Supreme Court Allows Lawyers To Be Appointed On Tribunals
Birds fly over the Supreme Court of India in New Delhi, India. (Photographer: T. Narayan/Bloomberg)

Supreme Court Allows Lawyers To Be Appointed On Tribunals

The Supreme Court of India has upheld the validity of the Tribunal Rules, 2020, with modifications in the appointment process including allowing lawyers to be appointed as judicial members in all the tribunals.

The top court bench of Justices L Nageswara Rao, Hemant Gupta and S Ravindra Bhat was hearing a batch of petitions over the Tribunal, Appellate Tribunal and other Authorities (Qualifications, Experience and other Conditions of Service of Members) Rules, 2020 (2020 Rules).

The Madras Bar Association had challenged the 2020 rules on the grounds that:

  • The search-cum-selection committees did not conform to the principles of judicial dominance.
  • Appointing persons without any judicial experience to the post of judicial members/chairperson contravenes earlier directions of the top court.
  • Advocates were not being made eligible for appointment to most of the tribunals.
  • Administrative control of the executive in matters relating to appointments and conditions of service violated the principle of separation of powers and independence of the judiciary.

The three-judge bench had reserved its order in October after hearing a battery of lawyers including Senior Advocate Arvind Datar who was amicus curiae in the case and Attorney General for India Senior Advocate KK Venugopal who argued on behalf of the central government.

The bench passed a slew of directions modifying the rules which include:

  • Setting up of the National Tribunals Commission for the administration of tribunals. Until then, a separate wing in the Ministry of Finance will coordinate the administration of tribunals.
  • The composition of the search and selection committee for tribunals has been expanded from four to five members. The 2020 rules provided for two secretaries which has been increased by the apex court to three. So, the committee will now comprise:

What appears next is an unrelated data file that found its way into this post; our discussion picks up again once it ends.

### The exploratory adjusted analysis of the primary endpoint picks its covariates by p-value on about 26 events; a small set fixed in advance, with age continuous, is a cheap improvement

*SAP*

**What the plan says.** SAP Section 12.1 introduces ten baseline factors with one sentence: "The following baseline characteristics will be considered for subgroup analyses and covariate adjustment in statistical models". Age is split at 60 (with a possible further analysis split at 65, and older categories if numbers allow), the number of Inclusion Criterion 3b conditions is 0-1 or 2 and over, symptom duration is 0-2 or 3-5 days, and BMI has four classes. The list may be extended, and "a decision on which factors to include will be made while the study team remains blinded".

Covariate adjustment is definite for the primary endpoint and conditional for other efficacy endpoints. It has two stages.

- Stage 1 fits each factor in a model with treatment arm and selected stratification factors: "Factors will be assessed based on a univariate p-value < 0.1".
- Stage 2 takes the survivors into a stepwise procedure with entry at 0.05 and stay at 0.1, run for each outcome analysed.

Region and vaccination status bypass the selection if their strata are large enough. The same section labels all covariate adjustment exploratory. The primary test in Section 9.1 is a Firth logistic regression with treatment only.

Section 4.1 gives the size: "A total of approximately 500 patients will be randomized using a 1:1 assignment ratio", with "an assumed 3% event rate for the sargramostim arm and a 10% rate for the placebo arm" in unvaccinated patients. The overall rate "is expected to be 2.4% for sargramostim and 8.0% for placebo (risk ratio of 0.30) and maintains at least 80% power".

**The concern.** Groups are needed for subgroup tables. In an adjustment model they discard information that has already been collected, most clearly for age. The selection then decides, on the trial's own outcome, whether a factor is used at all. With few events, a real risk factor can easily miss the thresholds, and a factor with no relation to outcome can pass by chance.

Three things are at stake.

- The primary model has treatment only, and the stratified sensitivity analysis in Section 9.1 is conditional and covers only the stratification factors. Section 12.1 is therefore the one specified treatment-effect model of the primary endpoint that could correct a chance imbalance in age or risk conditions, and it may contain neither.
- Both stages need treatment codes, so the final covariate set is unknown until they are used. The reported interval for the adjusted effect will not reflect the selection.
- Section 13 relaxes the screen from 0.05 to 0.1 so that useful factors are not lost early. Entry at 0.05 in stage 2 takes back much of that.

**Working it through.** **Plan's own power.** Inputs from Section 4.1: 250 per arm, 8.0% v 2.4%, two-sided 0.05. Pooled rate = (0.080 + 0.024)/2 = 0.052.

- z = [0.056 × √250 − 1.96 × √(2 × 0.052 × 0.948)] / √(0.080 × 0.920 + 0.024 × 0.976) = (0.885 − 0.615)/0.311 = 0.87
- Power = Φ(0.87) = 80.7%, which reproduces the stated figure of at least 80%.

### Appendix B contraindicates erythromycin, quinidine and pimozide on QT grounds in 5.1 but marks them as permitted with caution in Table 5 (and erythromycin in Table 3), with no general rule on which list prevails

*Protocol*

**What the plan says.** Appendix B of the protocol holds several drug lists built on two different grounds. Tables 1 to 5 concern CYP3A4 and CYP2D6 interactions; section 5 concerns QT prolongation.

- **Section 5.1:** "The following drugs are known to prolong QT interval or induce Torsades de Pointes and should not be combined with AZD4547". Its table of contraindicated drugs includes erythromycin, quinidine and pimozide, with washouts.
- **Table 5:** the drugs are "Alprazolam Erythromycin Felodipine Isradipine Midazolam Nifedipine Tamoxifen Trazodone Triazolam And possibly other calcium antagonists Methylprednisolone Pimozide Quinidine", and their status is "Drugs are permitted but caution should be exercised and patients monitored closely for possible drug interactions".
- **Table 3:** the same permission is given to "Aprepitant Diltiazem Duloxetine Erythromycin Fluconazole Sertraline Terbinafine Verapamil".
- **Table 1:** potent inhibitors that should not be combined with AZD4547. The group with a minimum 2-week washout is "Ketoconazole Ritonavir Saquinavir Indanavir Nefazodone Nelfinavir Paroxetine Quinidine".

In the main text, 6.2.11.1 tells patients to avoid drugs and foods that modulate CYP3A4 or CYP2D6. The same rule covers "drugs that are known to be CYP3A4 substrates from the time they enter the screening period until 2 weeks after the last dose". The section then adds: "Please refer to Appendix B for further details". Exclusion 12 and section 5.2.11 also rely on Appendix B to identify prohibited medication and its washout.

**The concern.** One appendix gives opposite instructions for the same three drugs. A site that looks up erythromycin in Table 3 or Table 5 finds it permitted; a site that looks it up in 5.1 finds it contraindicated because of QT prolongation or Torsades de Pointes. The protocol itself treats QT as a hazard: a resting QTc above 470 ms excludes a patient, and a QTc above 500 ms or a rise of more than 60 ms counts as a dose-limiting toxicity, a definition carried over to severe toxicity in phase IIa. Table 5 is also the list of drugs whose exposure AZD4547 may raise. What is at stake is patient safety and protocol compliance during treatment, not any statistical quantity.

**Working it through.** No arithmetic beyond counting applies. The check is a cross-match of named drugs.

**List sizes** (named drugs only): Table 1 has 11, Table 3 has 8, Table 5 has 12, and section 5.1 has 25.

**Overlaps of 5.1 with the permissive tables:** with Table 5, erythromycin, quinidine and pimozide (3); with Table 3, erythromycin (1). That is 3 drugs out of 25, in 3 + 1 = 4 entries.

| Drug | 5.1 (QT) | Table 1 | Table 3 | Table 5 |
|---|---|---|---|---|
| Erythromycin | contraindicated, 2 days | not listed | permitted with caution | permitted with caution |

1. The Chief Justice of India or his nominee who will have the casting vote.
  2. Law secretary
  3. Sitting or outgoing chairperson of the respective tribunal.
  4. A member secretary without a vote and he/she will be the secretary of the parent department of that tribunal.
  5. A secretary in the Government of India who will be nominated by the cabinet secretary.
  • An advocate who has 10 years of experience will now be eligible to be appointed as a judicial member in tribunals.
  • Officers of the Indian Legal Services with 10 years of experience can also be appointed as a judicial member in the tribunals.
  • The recommendations of the search and selection committee will have to be given effect to within three months and it’ll have a final say in matters involving disciplinary action.
  • The new rules will have prospective effect and will not affect the appointments made to the tribunals before Feb. 12, 2020.
  • The minimum term of appointments will be for five years and such appointees will be eligible to seek reappointment.

Senior Advocate Sidharth Luthra represented the National Company Law Tribunal Bar Association, while Senior Advocate AS Chandiok appeared for the National Company Law Appellate Tribunal bar association. Former Attorney General Mukul Rohtagi along with Senior Advocates CA Sundaram, Vikas Singh, CS Vaidyanathan and Additional Solicitor Generals Balbir Singh and SV Raju also appeared in the case along with a number of other senior advocates.

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